“Marvel not at this: for the hour is coming, in the which all that are in the graves shall hear His voice, And shall come forth—they that have done good, unto the resurrection of life; and they that have done evil, unto the resurrection of damnation”.

Won’t it be a hoot when all those people in the plague pit rise laughing and stretching and slapping each other on the back, dancing around, and catching up on the news?

Talk about a plague party!

Bet you’ve never seen such a happy crowd.

And it will happen all over.

Here in Jacksonville, such a mass burial plague pit from the Yellow Jack epidemic lies under the pavement beneath a Northside shopping center parking lot. No one knows for sure how many people ended up buried at that site.

When I worked at Evergreen Cemetery I noticed one section where headstones all bore the same family names. On closer observation, I saw that dozens of family members all died within a few days of each other during the 1918 Spanish Lady epidemic.

As I recall, the first plagues mentioned in the Bible, were the plagues brought on Egypt by Pharaoh not obeying God.

But Exodus also mentions plagues suffered by God’s people when they disobeyed.

Oddly enough, once when King David sinned, God gave him a choice between three punishments: famine, enemy invasion, or plague.

David could not make a choice; he said, “I am in a great strait: let me fall now into the hand of the LORD; for very great are his mercies”.

As the most merciful judgment and punishment under the circumstances, God sent a plague.

“And David lifted up his eyes, and saw the angel of the Lord stand between the earth and the heaven, having a drawn sword in his hand stretched out over Jerusalem. Then David and the elders of Israel, who were clothed in sackcloth, fell upon their faces”.

A terrible, terrible thing!

Eventually “The Lord commanded the angel; and he put up his sword again into the sheath thereof”.

The punishment was over but things were never again the same:

“David could not go before the altar to inquire of God: for he was afraid because of the sword of the angel of the Lord”.

A strange, pathetic, situation.

But, I wonder, if plague can be seen as a punishment of God, then why don’t just wicked people die, why do babies, children good people die as well as the folks who prepare for epidemic by holding an orgy like a hurricane party?

Remember Boccaccio’s Decameron?

It’s the nature of disaster to sweep away the good, the bad, the beautiful, and the ugly. Fires burn bars and churches, floods flood hospitals and brothels. Earthquakes, tornadoes, eruptions, drunk drivers, plagues—none discriminate among victims.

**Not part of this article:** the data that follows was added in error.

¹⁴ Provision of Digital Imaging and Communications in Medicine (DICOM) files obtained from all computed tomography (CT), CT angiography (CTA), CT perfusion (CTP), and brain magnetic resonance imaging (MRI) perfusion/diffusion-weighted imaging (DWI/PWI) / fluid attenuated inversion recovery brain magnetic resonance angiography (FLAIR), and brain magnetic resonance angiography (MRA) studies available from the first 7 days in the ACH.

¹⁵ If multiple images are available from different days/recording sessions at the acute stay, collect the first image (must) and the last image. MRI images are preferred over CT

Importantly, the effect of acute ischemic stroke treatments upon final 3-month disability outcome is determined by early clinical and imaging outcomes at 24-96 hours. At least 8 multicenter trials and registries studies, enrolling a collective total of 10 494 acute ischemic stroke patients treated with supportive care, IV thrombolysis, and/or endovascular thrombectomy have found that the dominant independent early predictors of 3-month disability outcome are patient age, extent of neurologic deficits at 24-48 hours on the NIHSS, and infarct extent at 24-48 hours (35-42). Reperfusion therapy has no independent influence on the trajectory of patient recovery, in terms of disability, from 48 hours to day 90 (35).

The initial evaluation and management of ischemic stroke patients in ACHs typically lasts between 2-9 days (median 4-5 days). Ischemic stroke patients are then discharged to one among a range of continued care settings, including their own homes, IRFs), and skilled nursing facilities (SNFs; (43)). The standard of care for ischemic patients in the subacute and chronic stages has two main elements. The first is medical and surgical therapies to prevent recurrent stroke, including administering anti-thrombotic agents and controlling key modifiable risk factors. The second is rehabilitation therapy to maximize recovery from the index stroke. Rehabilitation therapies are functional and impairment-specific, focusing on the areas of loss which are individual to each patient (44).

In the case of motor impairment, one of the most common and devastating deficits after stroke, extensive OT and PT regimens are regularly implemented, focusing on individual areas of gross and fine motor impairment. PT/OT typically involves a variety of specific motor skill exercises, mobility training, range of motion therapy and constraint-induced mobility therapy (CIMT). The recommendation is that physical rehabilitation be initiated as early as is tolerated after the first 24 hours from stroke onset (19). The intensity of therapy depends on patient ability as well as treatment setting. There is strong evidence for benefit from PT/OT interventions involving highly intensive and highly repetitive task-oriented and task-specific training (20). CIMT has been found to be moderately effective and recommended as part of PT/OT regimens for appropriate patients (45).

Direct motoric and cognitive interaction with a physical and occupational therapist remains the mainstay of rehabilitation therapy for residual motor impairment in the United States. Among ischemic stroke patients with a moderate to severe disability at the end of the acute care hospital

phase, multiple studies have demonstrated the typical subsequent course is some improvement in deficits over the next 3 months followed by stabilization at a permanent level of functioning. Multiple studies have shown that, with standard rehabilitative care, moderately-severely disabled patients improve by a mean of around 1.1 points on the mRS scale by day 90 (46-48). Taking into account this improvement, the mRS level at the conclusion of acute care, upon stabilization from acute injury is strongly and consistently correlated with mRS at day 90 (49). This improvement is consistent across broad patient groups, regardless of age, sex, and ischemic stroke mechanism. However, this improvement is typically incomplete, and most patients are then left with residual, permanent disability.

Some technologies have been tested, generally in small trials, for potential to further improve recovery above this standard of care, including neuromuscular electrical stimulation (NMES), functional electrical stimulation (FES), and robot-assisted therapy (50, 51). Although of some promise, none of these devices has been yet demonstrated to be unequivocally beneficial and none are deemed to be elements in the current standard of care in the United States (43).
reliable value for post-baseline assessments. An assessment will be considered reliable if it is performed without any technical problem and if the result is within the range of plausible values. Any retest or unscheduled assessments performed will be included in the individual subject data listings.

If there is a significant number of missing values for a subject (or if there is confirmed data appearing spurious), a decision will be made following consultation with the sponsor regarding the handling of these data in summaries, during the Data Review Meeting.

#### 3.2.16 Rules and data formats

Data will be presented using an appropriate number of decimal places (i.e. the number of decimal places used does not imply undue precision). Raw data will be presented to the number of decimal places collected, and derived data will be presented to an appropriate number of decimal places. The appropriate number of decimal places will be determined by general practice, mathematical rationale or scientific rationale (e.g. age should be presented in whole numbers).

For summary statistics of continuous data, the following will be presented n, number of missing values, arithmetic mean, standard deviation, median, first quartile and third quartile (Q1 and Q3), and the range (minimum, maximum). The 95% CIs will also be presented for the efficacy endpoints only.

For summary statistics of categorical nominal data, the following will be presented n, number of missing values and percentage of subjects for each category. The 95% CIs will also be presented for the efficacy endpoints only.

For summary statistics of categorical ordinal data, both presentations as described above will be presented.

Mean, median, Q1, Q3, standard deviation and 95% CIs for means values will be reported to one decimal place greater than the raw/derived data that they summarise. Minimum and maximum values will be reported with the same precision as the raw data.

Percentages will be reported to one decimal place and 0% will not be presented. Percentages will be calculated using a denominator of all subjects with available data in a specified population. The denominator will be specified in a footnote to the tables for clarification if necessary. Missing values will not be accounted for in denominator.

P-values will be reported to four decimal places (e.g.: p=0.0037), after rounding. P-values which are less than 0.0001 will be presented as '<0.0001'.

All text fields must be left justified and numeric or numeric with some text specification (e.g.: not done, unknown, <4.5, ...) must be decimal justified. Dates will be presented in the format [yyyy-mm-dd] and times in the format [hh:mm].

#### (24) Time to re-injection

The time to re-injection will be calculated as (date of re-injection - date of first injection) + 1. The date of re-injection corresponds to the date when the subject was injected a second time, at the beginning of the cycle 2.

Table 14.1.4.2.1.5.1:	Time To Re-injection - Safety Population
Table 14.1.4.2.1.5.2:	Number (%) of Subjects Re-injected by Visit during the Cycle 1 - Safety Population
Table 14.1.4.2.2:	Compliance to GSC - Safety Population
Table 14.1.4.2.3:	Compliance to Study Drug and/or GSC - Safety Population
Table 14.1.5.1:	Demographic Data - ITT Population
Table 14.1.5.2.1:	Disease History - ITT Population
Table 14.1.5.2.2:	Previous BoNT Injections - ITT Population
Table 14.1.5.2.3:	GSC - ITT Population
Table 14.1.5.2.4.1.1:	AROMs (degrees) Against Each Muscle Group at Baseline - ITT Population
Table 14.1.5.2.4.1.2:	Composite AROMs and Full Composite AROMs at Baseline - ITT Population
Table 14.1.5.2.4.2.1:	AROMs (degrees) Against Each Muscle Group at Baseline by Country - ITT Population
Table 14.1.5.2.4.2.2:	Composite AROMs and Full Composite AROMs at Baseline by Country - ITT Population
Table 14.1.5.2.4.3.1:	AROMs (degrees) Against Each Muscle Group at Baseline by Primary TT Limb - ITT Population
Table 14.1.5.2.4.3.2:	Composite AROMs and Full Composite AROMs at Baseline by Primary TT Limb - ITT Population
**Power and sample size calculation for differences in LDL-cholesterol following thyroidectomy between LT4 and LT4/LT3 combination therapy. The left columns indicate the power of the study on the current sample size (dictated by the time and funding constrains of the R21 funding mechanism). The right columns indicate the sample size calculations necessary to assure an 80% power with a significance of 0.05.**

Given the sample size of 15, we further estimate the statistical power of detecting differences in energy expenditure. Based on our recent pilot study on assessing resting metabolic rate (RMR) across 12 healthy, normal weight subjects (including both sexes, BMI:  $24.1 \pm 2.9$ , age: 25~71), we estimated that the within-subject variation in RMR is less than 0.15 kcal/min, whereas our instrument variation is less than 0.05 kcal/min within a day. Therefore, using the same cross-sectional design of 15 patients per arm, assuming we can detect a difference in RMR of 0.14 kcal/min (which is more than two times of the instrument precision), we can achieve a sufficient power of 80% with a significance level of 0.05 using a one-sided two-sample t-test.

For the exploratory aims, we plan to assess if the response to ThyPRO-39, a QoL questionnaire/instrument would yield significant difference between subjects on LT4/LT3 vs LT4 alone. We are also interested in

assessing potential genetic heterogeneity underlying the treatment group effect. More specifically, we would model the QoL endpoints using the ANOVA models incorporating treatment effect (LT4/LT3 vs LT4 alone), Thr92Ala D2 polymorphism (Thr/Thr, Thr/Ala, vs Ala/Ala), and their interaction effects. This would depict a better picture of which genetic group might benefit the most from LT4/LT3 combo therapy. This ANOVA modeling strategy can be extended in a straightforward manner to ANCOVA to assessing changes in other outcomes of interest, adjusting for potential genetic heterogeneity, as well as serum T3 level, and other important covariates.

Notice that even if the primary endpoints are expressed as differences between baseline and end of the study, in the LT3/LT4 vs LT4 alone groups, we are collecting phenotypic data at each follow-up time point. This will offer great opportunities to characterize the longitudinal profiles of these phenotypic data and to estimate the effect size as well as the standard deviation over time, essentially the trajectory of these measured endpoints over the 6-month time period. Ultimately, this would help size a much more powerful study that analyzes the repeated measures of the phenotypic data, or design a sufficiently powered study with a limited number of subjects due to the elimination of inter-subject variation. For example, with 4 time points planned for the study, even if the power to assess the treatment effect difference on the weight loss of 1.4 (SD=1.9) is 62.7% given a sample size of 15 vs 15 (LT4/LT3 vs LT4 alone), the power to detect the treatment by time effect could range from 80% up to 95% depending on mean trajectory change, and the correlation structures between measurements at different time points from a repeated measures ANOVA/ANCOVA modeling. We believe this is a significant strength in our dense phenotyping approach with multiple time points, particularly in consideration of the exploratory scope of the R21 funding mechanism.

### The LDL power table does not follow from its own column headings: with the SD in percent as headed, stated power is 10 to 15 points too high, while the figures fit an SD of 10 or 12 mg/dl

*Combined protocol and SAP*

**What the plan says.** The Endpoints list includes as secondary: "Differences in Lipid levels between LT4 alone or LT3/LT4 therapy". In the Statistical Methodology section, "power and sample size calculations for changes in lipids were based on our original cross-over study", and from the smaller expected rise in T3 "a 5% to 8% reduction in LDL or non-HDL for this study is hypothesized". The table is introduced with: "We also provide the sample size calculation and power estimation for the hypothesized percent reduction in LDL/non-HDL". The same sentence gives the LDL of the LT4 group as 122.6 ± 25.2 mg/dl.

Does that mean all hope is gone?

That God hates our guts.

That there is no mercy?

Certainly not.

When King David pondered the repercussions of the rape of his daughter, and one son’s murder by another of his sons, a wise woman comforted him saying:

For we must all needs die, and we are as water spilt on the ground, which cannot be gathered up again. Neither doth God respect any person—yet He doth devise means, that His banished be not expelled from Him”.

Yes, it all comes down to this—He doth devise means that we, His banished, are never expelled from Him no matter what—come hell or high water

So take prudent steps.

Wash your hands.

Buy groceries.

Avoid crowds.

Gas the car.

Do the same things you do to get ready for hurricane season every year.

Plagues come and go, waters rise and fall, winds rage and cease, the wicked flourish and are no more to be found—but the love of God endures no mater what.

Nothing has changed.

Live each day as though you will live for ever and as though You will die tonight. That’s what we should have been doing all along.

Now that Ginny is over her bout with illness (not flu) we are all set to live or die, to live on to retire or to meet earthly end in a mass burial plague pit.

Of course I have my preferences.

I hope to finish another book beforehand, and there’s some more work to be done in the garden, but I’m happy whatever.

Please, visit my website for more www.cowart.info and feel free to look over and buy one of my books www.bluefishbooks.info
posted by John Cowart @ 12:03 PM